Wednesday, January 9, 2008

Hillary Clinton: Honest Tears?

Erica Jong writes,

"It's the tears. She pretended to cry, the women felt sorry for her, and she won," said Bill Kristol. So did his page-mate Maureen Dowd, that fierce feminist. So did many of my friends.

Why is it ok for men to get misty and not for women? Why is it assumed everything HRC does is scripted? Why is she seen as bloody Lady Macbeth while Obama is seen as darling Cordelia? Why is a man more sincere than a woman? Why?

Gloria Steinem says we'll do anything not to elect a woman.

"Gender is probably the most restricting force in American life, whether the question is who must be in the kitchen or who could be in the White House. This country is way down the list of countries electing women and, according to one study, it polarizes gender roles more than the average democracy."

That has been my experience as a writer. Whether I have written about women or men, the present or the past, the USA or other countries, politics or poetry, I have been assailed by both genders as self-involved, narcissistic, shrill -- buzz words for women who try to change the status quo.

There's a tee shirt that says: "Women Who Change the World Are Rarely Polite" -- but do we believe it? We buy the tee shirt. We wear the tee shirt. But what do we really believe? Do we allow women the same emotional latitude as men? I doubt it.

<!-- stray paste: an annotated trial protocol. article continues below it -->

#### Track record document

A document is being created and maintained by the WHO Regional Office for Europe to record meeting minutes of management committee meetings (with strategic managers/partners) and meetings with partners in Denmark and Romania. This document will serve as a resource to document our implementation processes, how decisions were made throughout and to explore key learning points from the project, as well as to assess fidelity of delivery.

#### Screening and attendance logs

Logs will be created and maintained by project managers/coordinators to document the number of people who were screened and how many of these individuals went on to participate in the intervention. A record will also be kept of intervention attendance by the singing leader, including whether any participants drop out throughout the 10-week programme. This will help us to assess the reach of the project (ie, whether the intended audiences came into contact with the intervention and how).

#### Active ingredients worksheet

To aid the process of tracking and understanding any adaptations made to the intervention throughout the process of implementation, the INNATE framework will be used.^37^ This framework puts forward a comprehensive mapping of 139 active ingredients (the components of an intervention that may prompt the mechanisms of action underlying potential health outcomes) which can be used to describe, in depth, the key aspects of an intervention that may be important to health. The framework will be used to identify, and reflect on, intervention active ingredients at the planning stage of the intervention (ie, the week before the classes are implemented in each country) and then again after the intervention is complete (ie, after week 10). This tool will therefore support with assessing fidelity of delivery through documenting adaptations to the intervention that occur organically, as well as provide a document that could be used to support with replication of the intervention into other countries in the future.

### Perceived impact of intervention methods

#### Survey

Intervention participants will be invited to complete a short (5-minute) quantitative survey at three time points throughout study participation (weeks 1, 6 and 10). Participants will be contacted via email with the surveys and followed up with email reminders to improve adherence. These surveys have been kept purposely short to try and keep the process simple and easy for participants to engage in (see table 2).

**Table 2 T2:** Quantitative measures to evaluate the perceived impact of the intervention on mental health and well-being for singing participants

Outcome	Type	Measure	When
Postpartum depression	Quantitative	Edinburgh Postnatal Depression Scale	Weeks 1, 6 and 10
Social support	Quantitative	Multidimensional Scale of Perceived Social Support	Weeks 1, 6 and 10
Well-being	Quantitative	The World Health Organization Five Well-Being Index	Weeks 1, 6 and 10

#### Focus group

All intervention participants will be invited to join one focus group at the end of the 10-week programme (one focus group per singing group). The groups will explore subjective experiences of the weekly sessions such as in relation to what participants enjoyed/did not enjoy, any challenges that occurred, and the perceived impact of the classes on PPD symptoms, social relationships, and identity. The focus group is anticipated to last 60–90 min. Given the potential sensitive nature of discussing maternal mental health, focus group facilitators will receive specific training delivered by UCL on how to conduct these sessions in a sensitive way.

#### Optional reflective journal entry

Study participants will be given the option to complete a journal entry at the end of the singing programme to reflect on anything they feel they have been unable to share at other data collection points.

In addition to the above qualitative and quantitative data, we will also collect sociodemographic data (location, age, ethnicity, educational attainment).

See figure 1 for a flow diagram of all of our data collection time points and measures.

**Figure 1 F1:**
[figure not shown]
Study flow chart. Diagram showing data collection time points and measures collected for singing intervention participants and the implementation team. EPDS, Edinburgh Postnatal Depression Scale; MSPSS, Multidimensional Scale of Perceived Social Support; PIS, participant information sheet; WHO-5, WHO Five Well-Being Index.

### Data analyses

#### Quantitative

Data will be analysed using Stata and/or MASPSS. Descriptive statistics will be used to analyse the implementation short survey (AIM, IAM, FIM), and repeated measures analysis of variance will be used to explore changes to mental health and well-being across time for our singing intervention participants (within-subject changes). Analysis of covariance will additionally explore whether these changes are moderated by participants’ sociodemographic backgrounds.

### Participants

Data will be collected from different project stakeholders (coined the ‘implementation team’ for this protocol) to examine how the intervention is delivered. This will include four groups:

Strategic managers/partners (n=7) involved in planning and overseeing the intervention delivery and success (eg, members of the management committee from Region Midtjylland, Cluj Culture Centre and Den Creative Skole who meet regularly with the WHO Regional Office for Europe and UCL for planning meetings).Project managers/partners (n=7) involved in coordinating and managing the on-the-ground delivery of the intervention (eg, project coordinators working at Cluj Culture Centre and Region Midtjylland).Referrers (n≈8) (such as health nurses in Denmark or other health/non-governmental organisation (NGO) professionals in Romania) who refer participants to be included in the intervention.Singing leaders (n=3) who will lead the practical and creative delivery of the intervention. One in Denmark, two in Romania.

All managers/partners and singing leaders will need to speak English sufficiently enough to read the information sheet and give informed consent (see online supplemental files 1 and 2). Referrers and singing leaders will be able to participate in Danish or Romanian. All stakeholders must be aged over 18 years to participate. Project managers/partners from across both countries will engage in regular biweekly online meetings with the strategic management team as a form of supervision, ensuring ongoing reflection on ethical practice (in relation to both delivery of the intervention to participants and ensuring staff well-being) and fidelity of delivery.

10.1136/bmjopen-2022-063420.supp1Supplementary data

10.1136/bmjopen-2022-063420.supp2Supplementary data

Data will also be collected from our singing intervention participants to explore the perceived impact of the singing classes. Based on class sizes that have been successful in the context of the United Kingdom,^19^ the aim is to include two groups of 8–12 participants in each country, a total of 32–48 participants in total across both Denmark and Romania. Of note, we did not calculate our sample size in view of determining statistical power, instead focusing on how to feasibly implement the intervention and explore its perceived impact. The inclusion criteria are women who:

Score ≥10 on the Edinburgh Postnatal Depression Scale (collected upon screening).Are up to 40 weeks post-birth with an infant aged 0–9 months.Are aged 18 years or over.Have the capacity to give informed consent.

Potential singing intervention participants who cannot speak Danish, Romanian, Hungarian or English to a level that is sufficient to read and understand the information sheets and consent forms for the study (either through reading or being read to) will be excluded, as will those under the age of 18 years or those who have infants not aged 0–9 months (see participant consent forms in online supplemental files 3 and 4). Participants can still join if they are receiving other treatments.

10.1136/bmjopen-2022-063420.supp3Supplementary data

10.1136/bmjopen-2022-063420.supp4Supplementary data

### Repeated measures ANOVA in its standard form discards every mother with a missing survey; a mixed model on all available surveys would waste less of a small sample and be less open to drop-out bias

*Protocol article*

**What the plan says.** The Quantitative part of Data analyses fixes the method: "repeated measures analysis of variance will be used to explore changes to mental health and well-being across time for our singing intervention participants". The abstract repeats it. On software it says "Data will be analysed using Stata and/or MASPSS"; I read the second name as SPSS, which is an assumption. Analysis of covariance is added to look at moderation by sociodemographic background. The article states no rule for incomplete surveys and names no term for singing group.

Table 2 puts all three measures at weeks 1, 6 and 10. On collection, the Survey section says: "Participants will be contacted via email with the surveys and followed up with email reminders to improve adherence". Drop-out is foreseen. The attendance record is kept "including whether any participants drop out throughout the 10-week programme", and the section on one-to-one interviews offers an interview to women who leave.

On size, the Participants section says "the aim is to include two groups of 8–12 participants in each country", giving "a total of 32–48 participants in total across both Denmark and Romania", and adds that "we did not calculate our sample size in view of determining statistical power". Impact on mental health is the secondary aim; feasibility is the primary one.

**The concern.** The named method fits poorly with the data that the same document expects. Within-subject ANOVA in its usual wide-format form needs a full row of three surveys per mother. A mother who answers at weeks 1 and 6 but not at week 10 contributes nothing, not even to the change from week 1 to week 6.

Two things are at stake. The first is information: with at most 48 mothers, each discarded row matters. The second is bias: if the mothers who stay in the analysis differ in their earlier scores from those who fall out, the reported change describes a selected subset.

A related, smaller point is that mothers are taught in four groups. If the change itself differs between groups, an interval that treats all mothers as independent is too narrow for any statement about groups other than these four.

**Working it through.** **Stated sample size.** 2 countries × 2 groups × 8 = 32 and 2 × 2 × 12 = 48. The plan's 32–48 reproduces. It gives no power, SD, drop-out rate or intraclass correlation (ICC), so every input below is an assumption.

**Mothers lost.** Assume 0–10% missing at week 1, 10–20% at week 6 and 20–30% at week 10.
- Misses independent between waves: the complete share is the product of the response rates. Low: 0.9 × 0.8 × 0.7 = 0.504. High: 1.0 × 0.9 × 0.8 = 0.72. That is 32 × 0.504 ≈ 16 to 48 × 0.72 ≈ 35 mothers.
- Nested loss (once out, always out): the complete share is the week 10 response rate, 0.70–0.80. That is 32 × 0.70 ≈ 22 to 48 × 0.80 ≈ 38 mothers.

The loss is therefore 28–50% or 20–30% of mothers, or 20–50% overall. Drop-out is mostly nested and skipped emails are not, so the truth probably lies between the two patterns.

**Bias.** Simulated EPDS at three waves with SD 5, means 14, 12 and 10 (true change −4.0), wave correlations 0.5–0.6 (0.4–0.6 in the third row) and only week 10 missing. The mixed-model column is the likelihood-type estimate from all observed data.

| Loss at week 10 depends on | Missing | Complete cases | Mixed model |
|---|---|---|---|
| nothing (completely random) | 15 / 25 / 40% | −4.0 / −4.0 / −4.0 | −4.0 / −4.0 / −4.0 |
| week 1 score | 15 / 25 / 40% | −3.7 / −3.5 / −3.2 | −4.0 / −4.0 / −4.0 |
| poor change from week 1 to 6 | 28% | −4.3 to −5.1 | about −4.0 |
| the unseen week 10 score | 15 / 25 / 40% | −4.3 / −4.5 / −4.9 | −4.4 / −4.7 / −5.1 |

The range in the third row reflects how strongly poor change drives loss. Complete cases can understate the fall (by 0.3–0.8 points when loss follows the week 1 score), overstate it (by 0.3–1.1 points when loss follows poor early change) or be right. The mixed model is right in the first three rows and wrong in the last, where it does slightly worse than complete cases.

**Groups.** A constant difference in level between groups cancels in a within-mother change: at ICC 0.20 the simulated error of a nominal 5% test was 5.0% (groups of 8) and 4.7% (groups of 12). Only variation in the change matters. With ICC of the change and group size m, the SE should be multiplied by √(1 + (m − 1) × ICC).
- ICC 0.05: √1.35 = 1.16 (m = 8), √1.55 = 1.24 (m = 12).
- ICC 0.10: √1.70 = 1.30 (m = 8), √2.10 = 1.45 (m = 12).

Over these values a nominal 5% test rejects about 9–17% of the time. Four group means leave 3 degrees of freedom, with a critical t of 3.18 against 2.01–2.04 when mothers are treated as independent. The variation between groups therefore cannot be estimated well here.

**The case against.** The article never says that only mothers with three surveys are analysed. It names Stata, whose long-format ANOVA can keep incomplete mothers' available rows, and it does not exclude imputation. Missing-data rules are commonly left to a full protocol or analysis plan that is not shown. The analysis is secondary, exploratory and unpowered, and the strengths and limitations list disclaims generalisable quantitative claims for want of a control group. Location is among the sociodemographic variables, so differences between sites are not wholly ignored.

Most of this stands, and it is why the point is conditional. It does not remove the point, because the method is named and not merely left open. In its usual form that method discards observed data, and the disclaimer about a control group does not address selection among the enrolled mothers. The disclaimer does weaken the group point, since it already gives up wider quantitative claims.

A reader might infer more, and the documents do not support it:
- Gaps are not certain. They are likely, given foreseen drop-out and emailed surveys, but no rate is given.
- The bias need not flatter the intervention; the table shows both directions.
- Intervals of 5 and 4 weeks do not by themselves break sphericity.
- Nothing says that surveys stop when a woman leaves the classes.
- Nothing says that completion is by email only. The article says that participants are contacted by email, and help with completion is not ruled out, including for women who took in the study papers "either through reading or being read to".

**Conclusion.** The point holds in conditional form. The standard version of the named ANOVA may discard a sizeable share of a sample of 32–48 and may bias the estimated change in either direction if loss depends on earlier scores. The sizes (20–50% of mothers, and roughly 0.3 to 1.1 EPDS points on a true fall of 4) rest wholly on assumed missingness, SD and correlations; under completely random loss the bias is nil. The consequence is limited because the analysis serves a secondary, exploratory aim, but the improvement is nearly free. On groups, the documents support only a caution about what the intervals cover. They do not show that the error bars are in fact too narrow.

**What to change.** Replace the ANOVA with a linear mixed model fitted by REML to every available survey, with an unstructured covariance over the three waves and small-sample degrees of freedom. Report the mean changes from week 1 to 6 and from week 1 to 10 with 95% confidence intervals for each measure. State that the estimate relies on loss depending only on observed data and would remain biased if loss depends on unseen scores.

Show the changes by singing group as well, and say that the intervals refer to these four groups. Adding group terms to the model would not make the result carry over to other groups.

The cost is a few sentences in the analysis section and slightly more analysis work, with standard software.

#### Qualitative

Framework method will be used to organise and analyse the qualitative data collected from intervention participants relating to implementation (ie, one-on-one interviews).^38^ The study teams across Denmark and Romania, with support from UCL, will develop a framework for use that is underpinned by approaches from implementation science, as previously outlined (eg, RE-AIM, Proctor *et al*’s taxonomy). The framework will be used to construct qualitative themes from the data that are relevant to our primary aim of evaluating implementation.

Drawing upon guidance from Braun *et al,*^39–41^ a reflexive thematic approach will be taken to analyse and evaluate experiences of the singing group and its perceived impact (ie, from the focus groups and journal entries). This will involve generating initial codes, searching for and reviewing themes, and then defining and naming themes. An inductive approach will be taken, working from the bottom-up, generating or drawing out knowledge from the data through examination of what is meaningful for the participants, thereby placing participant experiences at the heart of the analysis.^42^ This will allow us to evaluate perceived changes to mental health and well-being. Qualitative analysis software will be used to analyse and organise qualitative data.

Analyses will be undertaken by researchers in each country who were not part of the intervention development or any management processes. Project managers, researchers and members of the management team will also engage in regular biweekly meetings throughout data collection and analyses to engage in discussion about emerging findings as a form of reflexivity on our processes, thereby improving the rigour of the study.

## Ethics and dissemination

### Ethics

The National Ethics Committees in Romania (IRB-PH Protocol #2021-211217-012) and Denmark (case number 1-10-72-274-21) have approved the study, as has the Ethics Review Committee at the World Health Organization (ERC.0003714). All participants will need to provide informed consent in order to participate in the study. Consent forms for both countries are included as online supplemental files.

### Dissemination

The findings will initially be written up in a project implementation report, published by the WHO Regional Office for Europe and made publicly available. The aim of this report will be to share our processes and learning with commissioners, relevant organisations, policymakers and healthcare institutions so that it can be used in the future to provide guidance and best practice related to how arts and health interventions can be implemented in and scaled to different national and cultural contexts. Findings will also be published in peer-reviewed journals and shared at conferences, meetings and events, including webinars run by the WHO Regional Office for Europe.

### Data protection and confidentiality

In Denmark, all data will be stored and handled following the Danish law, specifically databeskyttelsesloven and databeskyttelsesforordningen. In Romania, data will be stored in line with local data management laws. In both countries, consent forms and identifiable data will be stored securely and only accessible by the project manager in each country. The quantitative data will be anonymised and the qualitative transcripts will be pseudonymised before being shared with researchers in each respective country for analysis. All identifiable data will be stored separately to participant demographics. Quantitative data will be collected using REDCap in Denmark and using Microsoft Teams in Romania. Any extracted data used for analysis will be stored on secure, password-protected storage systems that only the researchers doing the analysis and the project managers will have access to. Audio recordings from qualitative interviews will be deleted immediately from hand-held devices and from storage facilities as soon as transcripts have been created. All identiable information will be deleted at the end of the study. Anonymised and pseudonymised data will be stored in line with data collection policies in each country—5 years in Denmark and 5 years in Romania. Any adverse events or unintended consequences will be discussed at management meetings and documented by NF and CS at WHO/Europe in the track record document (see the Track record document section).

But perhaps my experience is skewed. Perhaps the world has changed. I hope so. I want Gloria Steinem to be proven wrong, but I question it. When I think of the way Eleanor Roosevelt was attacked, Geraldine Ferraro was attacked, Bella Abzug was attacked, Nancy Pelosi is attacked, Hillary is attacked, I wonder. I hope like hell to be mistaken. I hope gender doesn't matter. I hope race doesn't matter, but I wonder.


Erica, of course, is speaking of Hillary Clinotn getting misty-eyed during the New Hampshire primary race on Tuesday. I did not see this event, but heard about it from a colleague at work. The question was not one of is it acceptable for a woman politician to cry, but rather were the tears genuine. My colleague holds a similar opinion of Hillary Clinton as I do - that she is a hard-hearted, dishonest, power hungry person. Who cares that she is also female. I certainly don't.

And, Erica forgets that the electorate is not very tolerant of any broad show of emotion. Look at what happened to Howard Dean during the last major election.

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